Father of slain Chinese scholar selling goods online

Xu Yiwen Wang Qingchu
The father of a Chinese scholar who was murdered in the US is selling goods online to keep his family going.
Xu Yiwen Wang Qingchu

Zhang Ronggao, the father of a visiting Chinese scholar at the University of Illinois at Urbana-Champaign who was murdered in 2017, is supporting his family by selling goods on Douyin, the Chinese equivalent of TikTok.

"Six years have passed since Zhang Yingying's case, and we've been through a lot in that time," Zhang Ronggao said in a Douyin video. "Today, our lives are slowly returning to normal."

Father of slain Chinese scholar selling goods online

Zhang Ronggao during a livestreaming session on Douyin.

Zhang Ronggao said he returned to his job, while Yingying's brother started working. But Yingying's mother is not doing well.

"Her stomach is in poor condition," Zhang Ronggao said. "She feels uncomfortable while eating, and her teeth are loose, so she can only rest at home."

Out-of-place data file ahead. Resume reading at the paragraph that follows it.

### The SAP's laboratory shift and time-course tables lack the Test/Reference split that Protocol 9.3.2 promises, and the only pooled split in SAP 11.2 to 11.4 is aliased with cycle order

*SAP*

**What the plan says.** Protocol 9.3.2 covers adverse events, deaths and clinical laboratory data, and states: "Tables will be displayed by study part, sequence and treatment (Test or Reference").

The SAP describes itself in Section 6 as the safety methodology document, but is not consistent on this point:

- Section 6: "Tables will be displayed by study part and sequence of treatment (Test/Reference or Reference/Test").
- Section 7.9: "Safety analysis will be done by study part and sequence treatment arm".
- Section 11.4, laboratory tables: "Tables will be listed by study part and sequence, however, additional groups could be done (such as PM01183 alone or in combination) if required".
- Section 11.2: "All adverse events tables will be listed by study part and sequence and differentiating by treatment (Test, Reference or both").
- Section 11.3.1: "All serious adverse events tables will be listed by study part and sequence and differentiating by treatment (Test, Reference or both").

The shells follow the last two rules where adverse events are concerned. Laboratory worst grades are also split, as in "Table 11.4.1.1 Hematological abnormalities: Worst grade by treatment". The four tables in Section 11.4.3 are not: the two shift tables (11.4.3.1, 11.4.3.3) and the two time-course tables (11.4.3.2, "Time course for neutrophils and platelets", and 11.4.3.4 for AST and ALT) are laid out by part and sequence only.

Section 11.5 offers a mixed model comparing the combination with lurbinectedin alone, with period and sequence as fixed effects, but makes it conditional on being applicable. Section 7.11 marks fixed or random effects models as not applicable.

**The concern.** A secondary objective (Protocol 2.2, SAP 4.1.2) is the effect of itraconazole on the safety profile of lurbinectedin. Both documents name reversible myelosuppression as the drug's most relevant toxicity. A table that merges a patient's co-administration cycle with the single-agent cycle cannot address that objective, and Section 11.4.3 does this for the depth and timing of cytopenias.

Zhang Ronggao described his livestream commerce as a way to "sustain the family" and save up for plane tickets.

"We hope to travel to the United States to be with her. Despite the high cost of the plane tickets, we are doing our best to bring our family together."

He thanked those who assisted the family during livestreaming and comments.

Father of slain Chinese scholar selling goods online

A screenshot of Zhang Ronggao's Douyin account showcasing 93 products. More than 20,000 items have been sold.

Douyin users have offered support and solace to Zhang.

"I hope you and your family are taking good care of yourselves! Let go of the calamitous past," one post said.

Another person remarked that "If I need the products, I will purchase them from you. Yingying is someone I admire despite the fact that I have never met her."

Some others, however, have accused Zhang Ronggao of trying to profit from his loss.

Zhang Yingying, a visiting scholar at UIUC, went missing on June 9, 2017, after getting into a black Saturn Astra vehicle.

On June 30, the FBI arrested Brendt Christensen and charged him with kidnapping, which resulted in Zhang's death, and two counts of making false statements to FBI agents.

Christensen was sentenced to life in prison without parole.

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